Wireless power transfer has been around for a long time. The “crystal set” or “crystal radio” over 100 years ago used the power carried in the radio signal to produce sound without any amplification or receiving circuit power source. Early spark gap transmitters also used tuned wireless power transmission. Now the circuitry is more sophisticated but still using similar principles.
You can buy mobile phones with wireless charging using the Qi standard from the Wireless Power ConsortiumTDK. One educational institution has recently demonstrated targeted power transmission over several feet to a flying drone and hopes to increase the range further. However, microwave power transmission to a small helicopter was demonstrated decades ago. Such systems need to target the power transmission direction and track the receiver to prevent tiny efficiencies. Similar techniques have been used to demonstrate the same principle but with the long term goal of transmitting solar power from space back to Earth
Most wireless power transfer systems for consumer use are currently very short range. There are chips around from companies such as Texas Instruments and Linear Technology to help you build a wireless charging system. These systems rely on two resonant coils in close proximity. Companies such as Wurth Elektronik, TDK, and Elytone Electronic make the all-important coils for such devices.
The coils are usually designed to meet the Qi specification, and there are various Qi specifications they could meet such as A5, A10 or A11. The different Qi specifications cater for different coil sizes as well as different inductances and power ranges.
Linear Technology sells a couple of demonstration boards for their LTC4125/4120 wireless power transmitter/receiver chips which probably wouldn’t be a bad way to start if you wanted to experiment. The transmitter is relatively straightforward.
The power transfer coil is part of a series resonant circuit. The LTC4125 is quite a sophisticated chip and will detect the tuned circuit resonance as well as detect the presence of a receiver and also adjust the drive current to optimize the power transfer.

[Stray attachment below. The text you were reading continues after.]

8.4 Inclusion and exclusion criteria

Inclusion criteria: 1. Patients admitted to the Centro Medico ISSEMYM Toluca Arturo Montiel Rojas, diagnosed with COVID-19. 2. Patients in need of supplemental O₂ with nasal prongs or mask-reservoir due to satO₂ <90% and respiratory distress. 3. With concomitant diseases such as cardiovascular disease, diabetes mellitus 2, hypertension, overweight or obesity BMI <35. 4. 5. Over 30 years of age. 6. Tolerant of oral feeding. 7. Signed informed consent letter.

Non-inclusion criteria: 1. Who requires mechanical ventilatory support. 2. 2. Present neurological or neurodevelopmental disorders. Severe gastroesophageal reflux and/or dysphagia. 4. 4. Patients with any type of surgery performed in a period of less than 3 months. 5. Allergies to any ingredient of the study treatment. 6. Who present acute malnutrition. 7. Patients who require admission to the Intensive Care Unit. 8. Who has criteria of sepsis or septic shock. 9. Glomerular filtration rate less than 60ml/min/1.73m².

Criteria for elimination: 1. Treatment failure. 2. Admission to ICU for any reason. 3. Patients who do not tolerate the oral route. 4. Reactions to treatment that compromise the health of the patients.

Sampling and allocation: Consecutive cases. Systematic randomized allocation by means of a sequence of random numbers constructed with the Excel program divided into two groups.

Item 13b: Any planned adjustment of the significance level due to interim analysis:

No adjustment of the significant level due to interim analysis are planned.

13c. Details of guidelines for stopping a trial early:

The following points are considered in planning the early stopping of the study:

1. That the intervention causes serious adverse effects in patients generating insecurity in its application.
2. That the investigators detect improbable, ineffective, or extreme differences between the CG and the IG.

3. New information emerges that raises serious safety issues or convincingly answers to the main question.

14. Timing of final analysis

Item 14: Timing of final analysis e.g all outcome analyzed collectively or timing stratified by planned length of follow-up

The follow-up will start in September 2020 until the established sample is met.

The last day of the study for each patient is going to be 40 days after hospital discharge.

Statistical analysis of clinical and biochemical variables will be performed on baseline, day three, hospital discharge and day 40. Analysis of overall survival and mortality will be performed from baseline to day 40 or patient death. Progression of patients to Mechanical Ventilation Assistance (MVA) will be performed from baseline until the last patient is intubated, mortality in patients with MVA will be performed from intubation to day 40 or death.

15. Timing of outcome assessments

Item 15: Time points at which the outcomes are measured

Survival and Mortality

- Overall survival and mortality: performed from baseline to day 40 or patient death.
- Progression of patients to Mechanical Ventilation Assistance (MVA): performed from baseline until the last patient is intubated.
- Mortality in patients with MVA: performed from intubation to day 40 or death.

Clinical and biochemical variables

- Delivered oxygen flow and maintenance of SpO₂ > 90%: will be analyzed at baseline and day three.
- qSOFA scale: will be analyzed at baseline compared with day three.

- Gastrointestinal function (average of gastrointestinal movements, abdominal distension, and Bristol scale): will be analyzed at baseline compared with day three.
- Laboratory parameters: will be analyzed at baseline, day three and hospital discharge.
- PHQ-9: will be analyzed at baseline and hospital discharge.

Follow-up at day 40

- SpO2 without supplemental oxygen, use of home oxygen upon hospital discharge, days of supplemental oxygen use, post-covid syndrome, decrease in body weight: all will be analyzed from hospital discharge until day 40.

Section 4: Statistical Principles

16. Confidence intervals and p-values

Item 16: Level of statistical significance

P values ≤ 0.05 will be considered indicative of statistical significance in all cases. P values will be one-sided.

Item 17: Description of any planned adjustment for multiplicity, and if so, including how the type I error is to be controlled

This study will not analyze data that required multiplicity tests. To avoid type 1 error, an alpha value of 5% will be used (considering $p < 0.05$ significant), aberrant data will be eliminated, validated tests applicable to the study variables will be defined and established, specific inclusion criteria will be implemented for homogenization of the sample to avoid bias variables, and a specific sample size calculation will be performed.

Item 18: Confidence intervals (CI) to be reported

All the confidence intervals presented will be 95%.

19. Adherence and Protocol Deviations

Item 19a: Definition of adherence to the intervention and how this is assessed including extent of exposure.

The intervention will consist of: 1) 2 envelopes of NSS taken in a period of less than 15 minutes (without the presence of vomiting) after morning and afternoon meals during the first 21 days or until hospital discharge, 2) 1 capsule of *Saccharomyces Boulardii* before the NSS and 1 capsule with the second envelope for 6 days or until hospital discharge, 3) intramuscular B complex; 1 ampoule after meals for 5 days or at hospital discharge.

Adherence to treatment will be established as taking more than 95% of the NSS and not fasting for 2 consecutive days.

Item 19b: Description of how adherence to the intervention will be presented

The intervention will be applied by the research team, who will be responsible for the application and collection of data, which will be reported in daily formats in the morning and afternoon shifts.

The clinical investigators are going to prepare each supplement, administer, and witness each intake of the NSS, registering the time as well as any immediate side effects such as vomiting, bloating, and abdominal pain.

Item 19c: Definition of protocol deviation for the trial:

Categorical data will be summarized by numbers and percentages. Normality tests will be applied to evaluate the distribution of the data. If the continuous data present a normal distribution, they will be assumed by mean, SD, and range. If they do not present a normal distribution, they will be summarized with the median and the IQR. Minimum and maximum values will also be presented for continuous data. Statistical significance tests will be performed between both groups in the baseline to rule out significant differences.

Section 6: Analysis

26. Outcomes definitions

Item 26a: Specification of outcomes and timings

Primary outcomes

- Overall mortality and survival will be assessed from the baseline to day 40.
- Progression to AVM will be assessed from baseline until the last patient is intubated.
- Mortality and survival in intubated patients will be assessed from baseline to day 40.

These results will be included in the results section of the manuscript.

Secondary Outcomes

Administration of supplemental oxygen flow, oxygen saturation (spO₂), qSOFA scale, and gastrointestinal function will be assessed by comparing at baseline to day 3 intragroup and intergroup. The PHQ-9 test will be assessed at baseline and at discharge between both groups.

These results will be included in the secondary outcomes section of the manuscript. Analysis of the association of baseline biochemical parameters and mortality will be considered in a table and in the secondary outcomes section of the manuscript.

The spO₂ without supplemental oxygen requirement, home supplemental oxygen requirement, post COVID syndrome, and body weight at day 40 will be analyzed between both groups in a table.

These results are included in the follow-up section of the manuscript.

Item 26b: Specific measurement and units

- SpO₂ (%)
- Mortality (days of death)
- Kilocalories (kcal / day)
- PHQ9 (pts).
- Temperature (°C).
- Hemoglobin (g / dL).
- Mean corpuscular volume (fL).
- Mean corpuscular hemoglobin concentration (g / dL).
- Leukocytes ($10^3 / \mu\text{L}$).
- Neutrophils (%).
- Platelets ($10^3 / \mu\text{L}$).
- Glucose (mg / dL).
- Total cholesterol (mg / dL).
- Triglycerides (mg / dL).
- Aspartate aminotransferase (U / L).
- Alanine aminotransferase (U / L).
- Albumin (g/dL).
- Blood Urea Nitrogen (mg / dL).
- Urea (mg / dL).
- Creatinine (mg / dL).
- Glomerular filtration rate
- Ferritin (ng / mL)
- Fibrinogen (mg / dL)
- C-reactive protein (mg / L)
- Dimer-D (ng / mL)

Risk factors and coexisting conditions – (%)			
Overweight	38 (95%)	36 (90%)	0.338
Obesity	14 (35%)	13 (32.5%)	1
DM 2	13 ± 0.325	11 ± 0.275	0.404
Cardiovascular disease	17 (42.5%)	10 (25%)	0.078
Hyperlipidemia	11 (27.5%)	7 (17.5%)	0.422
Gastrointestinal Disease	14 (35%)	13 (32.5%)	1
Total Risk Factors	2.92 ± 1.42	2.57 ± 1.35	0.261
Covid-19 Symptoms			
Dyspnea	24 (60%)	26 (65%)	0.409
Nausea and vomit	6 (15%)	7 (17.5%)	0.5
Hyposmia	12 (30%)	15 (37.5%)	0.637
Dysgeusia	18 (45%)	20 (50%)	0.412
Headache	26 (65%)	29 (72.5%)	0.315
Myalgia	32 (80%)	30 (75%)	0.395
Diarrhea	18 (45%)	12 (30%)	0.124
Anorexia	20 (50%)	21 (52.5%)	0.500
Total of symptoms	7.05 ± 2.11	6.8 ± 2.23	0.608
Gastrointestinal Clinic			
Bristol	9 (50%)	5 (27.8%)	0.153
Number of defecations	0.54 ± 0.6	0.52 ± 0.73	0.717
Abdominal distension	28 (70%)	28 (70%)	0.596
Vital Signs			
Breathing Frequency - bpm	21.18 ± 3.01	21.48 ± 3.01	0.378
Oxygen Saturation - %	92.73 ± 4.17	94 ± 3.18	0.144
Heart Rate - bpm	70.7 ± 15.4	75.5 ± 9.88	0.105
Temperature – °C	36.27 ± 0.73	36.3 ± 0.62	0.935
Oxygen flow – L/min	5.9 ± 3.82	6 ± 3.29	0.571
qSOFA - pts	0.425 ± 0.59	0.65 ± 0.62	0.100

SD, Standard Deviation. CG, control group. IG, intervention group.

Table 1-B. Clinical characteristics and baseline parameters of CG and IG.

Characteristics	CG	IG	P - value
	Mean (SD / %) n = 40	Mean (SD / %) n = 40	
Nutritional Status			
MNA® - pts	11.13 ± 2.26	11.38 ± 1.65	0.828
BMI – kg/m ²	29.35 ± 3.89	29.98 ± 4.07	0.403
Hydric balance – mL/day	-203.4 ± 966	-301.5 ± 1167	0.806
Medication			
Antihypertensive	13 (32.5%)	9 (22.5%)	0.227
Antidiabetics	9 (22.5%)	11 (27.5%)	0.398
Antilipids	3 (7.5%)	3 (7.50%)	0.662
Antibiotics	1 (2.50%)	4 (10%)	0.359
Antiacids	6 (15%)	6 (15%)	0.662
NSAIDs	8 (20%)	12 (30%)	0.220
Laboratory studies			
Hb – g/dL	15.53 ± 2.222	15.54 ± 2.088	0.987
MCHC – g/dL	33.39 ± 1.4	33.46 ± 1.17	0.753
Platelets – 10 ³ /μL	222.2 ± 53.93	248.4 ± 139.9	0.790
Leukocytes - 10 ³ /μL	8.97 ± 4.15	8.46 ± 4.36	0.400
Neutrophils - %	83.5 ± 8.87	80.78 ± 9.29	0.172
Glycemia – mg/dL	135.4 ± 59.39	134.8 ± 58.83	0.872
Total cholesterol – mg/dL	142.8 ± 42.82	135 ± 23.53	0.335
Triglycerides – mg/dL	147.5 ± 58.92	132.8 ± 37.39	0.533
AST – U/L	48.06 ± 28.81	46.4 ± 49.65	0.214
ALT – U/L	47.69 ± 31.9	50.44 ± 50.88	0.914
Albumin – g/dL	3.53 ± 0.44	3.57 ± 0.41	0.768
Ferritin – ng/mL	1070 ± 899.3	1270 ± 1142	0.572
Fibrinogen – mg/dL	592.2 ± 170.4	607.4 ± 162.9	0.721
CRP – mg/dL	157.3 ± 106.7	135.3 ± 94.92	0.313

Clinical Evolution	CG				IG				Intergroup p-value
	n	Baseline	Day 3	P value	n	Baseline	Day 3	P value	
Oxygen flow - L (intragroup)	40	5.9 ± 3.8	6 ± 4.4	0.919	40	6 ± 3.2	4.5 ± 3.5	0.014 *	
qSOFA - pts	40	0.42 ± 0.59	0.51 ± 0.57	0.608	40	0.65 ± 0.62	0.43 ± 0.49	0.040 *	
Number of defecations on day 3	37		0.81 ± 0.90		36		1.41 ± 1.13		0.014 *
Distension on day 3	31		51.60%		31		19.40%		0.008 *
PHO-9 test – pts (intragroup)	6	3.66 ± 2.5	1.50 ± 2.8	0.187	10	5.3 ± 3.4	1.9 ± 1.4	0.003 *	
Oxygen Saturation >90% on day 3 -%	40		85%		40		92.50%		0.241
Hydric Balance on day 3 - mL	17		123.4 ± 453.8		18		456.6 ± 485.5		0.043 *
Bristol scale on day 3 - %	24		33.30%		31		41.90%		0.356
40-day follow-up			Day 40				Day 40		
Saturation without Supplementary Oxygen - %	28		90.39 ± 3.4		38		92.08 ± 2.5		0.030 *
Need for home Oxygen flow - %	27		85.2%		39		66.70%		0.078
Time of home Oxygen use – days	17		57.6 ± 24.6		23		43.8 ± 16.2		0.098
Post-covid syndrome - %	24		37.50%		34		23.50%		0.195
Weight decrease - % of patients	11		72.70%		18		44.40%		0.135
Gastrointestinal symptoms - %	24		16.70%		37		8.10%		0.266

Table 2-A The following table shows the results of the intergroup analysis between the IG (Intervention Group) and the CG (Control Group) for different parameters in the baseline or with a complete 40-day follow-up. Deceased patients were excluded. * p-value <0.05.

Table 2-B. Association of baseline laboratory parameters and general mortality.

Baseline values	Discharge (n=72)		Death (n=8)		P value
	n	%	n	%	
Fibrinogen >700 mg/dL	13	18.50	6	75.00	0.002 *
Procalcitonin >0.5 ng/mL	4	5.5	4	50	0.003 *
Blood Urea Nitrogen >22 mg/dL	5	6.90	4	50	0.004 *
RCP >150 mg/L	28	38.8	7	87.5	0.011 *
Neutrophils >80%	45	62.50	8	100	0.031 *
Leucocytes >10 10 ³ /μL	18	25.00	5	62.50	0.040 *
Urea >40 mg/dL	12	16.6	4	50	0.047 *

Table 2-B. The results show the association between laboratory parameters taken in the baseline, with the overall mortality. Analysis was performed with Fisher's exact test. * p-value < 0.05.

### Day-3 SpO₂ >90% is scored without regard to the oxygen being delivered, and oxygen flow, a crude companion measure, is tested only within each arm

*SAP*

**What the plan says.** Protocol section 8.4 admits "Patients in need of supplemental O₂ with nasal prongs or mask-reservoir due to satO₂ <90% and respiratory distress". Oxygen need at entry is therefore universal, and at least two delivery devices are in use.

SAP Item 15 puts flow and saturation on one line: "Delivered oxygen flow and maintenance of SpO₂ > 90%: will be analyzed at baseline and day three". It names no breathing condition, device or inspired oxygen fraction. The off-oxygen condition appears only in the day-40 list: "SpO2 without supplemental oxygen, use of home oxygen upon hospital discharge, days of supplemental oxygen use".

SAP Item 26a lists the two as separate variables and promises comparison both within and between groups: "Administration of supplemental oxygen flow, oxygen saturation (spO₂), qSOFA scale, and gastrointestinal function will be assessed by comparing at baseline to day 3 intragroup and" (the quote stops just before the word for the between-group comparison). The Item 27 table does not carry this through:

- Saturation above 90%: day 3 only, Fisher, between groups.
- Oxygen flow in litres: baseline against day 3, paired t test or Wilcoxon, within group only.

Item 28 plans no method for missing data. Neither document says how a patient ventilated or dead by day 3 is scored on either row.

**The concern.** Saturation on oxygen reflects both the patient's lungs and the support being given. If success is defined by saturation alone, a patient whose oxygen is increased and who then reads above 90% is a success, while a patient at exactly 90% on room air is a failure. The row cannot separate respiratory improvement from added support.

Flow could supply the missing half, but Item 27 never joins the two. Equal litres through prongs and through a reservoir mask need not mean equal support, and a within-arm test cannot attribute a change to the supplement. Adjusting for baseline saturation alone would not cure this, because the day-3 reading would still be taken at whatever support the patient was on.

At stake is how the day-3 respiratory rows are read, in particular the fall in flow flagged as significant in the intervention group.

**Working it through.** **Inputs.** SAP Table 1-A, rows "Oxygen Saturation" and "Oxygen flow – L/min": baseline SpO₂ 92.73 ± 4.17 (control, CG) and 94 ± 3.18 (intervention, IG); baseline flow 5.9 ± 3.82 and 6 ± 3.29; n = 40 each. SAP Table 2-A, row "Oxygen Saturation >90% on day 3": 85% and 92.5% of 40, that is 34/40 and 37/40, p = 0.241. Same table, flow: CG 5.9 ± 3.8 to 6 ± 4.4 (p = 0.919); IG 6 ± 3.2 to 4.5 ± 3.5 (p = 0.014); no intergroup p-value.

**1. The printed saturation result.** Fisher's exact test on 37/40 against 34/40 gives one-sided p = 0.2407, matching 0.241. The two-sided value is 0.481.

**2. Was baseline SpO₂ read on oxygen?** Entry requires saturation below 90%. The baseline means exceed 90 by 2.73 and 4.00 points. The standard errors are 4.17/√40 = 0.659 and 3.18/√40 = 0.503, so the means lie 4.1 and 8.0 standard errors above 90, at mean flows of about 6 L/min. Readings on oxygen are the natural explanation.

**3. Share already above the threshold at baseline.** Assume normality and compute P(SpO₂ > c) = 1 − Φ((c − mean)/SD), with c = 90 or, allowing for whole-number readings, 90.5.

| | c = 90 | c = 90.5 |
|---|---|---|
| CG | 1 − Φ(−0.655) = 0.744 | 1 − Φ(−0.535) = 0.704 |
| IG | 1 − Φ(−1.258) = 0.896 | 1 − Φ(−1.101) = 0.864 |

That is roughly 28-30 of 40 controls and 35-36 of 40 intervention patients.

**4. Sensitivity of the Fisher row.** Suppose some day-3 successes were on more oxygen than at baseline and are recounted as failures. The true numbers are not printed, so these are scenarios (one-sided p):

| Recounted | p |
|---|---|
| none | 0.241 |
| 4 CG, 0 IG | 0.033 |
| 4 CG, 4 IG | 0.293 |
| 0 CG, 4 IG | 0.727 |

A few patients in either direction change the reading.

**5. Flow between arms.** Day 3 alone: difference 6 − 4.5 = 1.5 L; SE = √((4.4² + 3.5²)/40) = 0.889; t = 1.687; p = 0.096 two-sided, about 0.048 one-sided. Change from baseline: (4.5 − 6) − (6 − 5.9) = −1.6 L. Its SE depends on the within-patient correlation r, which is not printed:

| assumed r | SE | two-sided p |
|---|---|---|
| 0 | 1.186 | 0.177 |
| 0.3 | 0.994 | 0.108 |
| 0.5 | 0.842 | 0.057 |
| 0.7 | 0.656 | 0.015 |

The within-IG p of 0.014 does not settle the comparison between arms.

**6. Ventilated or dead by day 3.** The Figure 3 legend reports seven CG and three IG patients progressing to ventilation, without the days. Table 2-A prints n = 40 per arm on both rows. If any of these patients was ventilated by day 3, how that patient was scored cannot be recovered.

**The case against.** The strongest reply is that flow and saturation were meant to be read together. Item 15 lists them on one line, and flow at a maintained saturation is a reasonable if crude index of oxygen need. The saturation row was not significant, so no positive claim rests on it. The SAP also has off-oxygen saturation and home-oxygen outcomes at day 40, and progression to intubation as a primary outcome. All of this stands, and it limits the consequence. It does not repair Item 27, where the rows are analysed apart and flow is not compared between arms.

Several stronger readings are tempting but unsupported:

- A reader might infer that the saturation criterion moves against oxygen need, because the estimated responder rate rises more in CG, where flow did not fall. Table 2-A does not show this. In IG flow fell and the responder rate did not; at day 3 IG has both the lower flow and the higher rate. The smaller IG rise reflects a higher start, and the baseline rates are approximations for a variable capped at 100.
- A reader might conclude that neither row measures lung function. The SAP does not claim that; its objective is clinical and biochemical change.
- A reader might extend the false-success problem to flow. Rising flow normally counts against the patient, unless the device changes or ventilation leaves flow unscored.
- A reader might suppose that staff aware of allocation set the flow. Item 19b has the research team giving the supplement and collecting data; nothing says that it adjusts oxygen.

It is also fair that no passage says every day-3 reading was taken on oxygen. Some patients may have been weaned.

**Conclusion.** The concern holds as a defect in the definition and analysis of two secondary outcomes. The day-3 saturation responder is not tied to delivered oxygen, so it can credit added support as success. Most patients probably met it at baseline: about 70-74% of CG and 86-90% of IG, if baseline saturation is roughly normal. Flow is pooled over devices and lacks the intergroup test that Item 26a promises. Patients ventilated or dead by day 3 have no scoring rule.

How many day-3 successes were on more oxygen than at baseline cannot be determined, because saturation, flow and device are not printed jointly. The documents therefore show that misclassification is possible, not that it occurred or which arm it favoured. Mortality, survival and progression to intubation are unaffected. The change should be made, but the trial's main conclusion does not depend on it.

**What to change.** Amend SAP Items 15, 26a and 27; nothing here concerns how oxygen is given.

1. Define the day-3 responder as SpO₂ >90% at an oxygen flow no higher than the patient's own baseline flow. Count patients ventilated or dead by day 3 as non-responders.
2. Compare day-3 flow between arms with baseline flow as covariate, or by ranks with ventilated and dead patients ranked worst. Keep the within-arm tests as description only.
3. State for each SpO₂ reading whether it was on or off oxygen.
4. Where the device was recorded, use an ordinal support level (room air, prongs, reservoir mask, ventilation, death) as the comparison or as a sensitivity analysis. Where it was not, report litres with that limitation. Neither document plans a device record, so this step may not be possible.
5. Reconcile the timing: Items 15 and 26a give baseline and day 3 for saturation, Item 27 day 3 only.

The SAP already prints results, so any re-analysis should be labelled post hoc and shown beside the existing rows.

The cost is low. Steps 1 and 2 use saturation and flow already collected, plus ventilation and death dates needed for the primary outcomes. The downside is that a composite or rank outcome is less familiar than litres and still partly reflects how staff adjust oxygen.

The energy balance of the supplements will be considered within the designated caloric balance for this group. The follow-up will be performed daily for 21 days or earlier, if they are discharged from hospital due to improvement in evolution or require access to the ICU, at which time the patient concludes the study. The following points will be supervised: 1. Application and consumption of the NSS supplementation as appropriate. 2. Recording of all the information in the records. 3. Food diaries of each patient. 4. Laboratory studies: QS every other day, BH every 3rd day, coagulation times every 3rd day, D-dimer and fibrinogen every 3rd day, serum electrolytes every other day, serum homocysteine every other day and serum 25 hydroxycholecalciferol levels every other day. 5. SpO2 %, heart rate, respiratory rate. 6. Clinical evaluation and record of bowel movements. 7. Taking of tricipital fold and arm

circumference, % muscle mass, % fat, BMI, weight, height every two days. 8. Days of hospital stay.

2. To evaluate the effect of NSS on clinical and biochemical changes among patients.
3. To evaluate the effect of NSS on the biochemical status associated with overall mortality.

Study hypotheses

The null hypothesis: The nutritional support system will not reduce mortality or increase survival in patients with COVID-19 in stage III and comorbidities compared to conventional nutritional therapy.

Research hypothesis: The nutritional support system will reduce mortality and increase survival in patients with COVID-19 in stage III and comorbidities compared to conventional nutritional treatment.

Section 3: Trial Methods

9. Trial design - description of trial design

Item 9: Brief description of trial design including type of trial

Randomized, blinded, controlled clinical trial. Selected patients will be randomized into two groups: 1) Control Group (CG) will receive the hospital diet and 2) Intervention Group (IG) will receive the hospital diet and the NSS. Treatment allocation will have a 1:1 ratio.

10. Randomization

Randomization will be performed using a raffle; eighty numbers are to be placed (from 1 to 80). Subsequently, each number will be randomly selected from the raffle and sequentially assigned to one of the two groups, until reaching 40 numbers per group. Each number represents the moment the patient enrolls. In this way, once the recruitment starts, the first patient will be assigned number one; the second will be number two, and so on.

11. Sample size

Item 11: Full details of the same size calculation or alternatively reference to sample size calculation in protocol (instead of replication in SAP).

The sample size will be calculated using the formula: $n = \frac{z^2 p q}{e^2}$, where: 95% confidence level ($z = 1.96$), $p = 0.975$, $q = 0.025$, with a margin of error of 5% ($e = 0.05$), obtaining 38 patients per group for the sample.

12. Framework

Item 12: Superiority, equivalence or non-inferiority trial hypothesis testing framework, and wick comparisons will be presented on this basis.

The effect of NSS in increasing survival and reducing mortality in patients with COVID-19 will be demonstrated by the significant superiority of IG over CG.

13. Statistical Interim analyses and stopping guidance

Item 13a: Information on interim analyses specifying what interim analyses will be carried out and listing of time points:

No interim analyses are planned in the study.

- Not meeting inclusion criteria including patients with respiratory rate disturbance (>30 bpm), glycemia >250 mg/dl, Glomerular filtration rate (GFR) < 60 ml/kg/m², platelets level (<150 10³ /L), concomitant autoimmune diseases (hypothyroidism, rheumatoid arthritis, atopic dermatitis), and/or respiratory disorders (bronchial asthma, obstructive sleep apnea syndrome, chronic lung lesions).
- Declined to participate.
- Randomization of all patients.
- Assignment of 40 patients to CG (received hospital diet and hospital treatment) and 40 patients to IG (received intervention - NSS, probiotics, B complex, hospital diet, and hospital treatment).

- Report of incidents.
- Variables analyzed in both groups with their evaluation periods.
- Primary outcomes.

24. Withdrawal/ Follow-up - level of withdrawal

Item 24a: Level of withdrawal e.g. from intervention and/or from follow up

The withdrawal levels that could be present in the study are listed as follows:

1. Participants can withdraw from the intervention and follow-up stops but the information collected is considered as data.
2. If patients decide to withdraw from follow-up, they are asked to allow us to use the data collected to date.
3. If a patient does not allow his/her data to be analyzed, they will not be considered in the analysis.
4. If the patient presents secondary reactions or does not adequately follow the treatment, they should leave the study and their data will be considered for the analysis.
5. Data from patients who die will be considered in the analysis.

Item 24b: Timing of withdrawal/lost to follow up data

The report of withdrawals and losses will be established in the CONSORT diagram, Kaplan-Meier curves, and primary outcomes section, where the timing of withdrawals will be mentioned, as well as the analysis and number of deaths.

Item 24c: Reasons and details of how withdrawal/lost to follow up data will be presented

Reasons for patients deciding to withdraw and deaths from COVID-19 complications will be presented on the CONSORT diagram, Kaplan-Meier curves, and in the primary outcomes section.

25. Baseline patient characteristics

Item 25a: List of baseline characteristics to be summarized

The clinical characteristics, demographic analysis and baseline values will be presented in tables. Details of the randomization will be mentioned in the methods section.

The efficiency of wireless power transfer systems varies enormously. This is due to the low coupling coefficient (k) of the inductors used which is even worse when just a few millimeters separate the coils. Lateral misalignment also makes the k factor worse. While a well-designed transformer will have a k factor of 0.95 or more, with a wireless power transmission system you might only have a k of 0.2 or 0.4. Linear Technology has a graph showing the effect of the distance and lateral misalignment on the k factor in their LTC4120 datasheet.
The matching LTC4120 receiver is a resonant coupled rectifier with buck converter for charging batteries. They also have an LTspice test jig for the receiver that you can download and simulate. The test jig doesn’t include the LTC4125 transmitter but uses a simple oscillator using a couple of MOSFETs. It would allow you to check you have the correct resonant components and some aspects of the receiver. While you can probe the simulation to check efficiency I am not sure how reliable that would be because the transmitter section is not an LTC4125, so will not show various features such as the auto resonance or optimum power search, both of which should improve efficiency.
When designing a tuned system, it is important that everything is tuned to the correct (i.e. same) frequency. When resonating your coupling coils to a specific frequency it is important to choose the capacitors wisely – not poor tolerance dielectric devices. You will have to allow for the tolerance of the inductor which is likely to be 10%, although you could tune each device if you want to optimize efficiency.
There are some RF power harvesting receivers around from Powercast. However, the 915MHz device uses a 3W transmitter which would require either spread spectrum transmission or frequency hopping to be legal. The Powercast transmitter uses Direct Sequence Spread Spectrum modulation. In Europe, the allowable band would be 868MHz but would not allow more than 0.5W of transmission power and then only with <10% duty cycle. I am not sure of the point of such “harvesting” solutions. Efficiency will be very low with an omnidirectional antenna and still fairly low with a directional one.